With a muzzle velocity of 1,650 fps, the .45 ACP 115-grain TFSP penetrates 15 inches of gelatin. This gives it a Fuller Index of 94 percent One Shot Stops.

Platinum Plus ammo is available in all the popular duty calibers like the 2,000 fps, 9mm 60-grain TFSP 2,000 fps, .40 S&W 77-grain TFSP with 2,000 fps, .45 ACP 90-grain TFSP.

The .45ACP 115-grain TFSP shown recovered from gelatin. The lead, aluminum and zinc nose pellets remain intact with this load but disintegrate on faster loads.

Even with very light bullet weights, the Platinum Plus loads have enough velocity for reliable functioning in all auto pistols. Jim Cirillo Shooting.

As part of the NYPD pistol team, Cirillo won the New Jersey State championship with both duty and off-duty handguns. He is shown with his winning target.

Jim Cirillo, right, served as the captain of the U.S. Customs Service pistol team. Customs inspector Jim Grabbatin, left is shown along with their 2-man team National Championships awards.

RBCD produces two versions of the Platinum Plus. The standard version is available without restriction to all shooters. The special application version was developed for tactical teams.

While with the NYPD Stakeout Unit, Jim Cirrilo learned the tactical advantages of high-speed ammo.
                            RBCD PLATINUM AMMO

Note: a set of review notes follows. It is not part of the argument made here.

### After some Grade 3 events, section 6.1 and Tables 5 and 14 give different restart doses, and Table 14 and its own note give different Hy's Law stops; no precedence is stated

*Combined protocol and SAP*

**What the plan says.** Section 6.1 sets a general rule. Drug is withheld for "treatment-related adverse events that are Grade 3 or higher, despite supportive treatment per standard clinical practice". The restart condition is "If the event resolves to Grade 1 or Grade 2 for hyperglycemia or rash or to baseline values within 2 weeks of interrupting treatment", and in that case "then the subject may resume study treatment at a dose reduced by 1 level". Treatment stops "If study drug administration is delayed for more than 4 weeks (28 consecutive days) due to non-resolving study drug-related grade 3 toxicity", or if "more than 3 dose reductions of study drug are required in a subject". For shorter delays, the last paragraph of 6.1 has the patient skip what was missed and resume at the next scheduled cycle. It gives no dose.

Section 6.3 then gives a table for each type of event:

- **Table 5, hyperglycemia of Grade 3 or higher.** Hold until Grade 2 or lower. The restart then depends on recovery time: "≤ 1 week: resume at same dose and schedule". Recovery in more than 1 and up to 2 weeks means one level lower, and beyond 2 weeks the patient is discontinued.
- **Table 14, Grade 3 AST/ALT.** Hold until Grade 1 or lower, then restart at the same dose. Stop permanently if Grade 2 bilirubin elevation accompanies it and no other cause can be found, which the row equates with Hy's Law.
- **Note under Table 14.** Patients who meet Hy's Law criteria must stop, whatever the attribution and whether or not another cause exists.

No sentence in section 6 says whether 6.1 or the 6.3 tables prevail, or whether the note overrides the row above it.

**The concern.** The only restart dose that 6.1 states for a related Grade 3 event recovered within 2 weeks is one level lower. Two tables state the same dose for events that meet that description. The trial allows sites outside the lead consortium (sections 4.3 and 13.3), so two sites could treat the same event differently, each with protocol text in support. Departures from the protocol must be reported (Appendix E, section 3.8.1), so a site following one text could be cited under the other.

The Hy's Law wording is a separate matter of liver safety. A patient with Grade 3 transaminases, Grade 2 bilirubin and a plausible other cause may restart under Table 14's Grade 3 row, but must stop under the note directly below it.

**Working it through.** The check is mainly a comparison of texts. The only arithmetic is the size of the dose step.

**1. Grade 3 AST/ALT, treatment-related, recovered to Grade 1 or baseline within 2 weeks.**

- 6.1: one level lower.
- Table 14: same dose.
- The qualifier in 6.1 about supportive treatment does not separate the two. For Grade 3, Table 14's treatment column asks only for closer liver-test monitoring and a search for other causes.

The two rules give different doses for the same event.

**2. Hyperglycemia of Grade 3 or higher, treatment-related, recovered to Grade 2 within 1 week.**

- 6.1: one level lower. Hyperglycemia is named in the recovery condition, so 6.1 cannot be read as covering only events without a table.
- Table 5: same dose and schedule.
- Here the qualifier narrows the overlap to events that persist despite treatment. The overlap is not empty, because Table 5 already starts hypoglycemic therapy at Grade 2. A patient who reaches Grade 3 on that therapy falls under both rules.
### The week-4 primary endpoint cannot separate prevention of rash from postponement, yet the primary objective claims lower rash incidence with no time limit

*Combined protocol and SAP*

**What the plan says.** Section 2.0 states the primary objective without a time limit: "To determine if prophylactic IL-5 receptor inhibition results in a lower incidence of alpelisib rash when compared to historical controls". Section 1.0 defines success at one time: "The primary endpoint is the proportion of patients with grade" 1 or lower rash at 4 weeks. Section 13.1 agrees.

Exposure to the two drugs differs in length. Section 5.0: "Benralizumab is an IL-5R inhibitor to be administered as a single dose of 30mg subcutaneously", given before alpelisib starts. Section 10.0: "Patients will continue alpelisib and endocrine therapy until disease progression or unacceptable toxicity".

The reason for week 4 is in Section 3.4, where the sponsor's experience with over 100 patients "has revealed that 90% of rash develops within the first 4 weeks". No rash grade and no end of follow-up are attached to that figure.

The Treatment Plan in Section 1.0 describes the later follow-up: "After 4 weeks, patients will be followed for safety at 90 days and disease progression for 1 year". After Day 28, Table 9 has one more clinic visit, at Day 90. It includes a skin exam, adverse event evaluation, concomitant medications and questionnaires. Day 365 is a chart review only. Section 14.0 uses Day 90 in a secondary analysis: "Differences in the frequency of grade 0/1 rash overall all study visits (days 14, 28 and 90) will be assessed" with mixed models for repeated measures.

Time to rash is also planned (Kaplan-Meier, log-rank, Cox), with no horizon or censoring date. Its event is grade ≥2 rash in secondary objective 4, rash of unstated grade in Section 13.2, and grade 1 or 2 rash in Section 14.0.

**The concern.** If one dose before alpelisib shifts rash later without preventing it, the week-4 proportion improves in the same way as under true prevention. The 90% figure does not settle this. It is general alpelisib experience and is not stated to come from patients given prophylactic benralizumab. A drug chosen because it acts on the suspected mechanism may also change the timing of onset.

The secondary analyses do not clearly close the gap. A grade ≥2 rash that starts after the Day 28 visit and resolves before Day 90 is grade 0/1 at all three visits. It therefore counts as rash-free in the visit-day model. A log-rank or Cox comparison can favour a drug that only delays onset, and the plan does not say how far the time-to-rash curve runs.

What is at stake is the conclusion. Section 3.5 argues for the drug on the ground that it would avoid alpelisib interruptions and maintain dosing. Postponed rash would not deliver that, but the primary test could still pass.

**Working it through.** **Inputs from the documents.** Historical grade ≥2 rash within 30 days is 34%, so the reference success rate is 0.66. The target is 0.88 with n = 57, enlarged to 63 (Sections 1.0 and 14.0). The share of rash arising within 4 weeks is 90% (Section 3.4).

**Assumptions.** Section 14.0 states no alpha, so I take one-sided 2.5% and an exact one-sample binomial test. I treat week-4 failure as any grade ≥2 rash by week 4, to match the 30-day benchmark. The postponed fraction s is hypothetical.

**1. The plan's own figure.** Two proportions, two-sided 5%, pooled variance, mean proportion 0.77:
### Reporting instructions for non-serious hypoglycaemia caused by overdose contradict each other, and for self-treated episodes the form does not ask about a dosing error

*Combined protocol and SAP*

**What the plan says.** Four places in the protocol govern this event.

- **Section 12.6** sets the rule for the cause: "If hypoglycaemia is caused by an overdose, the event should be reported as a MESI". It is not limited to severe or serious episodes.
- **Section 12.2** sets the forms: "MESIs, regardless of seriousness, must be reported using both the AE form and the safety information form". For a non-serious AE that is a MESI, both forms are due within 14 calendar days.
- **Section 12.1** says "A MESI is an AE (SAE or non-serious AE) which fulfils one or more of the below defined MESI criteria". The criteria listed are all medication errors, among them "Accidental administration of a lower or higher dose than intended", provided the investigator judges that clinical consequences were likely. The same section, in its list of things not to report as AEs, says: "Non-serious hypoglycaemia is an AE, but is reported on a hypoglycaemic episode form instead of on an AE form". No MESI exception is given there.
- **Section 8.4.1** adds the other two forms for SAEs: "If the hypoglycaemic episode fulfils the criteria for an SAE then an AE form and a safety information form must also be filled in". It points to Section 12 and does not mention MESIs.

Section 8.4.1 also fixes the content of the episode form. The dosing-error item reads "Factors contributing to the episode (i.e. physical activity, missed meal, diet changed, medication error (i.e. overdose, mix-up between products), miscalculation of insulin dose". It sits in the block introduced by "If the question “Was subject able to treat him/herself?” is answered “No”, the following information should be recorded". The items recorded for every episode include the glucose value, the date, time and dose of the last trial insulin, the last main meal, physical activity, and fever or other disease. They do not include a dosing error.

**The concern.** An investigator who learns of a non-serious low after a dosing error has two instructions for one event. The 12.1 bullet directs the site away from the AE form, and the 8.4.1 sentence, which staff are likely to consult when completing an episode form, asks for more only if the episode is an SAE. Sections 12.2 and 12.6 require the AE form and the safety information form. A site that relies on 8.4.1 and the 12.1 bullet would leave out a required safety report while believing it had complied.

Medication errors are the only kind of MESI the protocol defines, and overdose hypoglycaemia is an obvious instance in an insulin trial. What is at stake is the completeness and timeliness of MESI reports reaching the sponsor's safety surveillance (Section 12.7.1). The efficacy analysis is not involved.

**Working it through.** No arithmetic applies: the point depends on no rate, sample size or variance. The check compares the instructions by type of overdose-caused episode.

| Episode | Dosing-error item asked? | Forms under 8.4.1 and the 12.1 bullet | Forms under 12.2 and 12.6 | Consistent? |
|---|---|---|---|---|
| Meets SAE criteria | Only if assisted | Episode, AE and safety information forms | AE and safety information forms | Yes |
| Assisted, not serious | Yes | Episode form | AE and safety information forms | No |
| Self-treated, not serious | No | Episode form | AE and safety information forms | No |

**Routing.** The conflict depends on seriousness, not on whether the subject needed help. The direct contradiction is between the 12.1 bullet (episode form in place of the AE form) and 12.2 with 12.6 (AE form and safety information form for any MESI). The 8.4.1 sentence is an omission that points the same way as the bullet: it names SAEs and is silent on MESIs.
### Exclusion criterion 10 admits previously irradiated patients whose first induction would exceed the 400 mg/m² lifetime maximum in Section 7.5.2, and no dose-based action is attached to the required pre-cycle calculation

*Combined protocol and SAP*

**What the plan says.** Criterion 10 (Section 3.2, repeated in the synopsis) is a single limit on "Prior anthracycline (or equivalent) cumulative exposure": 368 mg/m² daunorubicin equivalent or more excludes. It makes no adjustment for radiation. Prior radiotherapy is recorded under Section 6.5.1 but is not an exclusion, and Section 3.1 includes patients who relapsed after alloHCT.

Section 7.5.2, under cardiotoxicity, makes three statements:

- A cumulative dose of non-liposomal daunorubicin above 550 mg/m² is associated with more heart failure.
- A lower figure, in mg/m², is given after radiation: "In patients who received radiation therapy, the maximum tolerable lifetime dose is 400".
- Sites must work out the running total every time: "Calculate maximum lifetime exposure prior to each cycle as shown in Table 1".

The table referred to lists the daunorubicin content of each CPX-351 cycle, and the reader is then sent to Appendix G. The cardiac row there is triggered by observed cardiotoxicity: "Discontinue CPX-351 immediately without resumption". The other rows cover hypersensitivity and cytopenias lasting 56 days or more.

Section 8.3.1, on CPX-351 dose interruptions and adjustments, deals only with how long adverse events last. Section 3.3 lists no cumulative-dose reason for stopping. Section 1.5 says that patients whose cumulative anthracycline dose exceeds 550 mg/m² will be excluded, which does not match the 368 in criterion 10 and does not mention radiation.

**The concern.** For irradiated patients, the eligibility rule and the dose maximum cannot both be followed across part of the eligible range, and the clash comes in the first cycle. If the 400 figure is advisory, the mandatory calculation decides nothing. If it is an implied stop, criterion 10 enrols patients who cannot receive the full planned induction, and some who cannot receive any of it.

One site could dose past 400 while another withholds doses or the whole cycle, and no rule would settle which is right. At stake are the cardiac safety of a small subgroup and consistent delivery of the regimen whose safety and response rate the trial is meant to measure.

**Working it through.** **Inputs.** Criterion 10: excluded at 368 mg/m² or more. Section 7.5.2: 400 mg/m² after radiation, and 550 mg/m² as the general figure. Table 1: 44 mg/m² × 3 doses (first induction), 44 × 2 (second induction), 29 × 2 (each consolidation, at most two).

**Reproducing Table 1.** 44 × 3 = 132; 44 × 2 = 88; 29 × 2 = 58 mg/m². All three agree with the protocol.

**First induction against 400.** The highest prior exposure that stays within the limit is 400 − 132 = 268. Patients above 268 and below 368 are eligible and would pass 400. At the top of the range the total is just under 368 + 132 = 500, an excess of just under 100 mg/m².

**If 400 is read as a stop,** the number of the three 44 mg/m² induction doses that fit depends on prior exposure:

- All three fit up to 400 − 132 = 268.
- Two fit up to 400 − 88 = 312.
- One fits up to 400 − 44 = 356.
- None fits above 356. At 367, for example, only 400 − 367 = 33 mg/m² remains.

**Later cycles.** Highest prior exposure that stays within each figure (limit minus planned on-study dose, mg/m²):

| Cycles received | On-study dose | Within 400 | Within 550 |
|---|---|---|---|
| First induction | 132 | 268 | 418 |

ENERGY FACTOR
.32 ACP        37 gr. TFSP   1,815     271    67    std
.380 ACP       45 gr. TFSP   1,500     285    68    std
.38 SPECIAL +P 50 gr. TFSP   1,825     370    91    std
.38 SPECIAL +P 60 gr. TFSP   1,705     385   102    std
9mm            50 gr. TFSP   2,160     518   108    saa
9mm            60 gr. TFSP   2,010     539   121    std
.357 Magnum    50 gr. TFSP   2,355     614   118    saa
.357 Magnum    60 gr. TPSP   1,975     520   119    std
.40 S&W        37 gr. ExpHP  2,550     534    94    saa
.40 S&W        77 gr. TFSP   2,000     683   154    std
.357 SIG       28 gr. ExpHP  2,820     477    76    saa
.357 SIG       50 gr. TFSP   2,470     678   124    saa
.357 SIG       60 gr. TFSP   2,410     774   145    std
.45 ACP        45 gr. ExpHP  2,550     650   115    saa
.45 ACP        90 gr. TFSP   2,036     828   183    std
.45 ACP        115 gr. TFSP  1,650     700   190    std
10mm           77 gr. TFSP   2,420    1015   186    std
                            PLATINUM AMMO WOUND
                         BALLISTICS STANDARD AMMO
                             (INCHES)   INDEX %
.32 ACP        37 gr. TFSP      7.0       69
.380 ACP       45 gr. TFSP      8.1       76
.38 SPECIAL +P 60 gr. TFSP     10.0       84
9mm            60 gr. TFSP      8.0       90
.357 Magnum    60 gr. TFSP      8.0       90
.40 S&W        77 gr. TFSP      7.0       95
.357 SIG       60 gr. TFSP      7.5       95
10mm           77 gr. TFSP      6.5       97
.45 ACP        90 gr. TFSP      9.0       99
.45 ACP        115 gr. TFSP    15.0       94
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Author:SANOW, ED
Date:Apr 1, 2001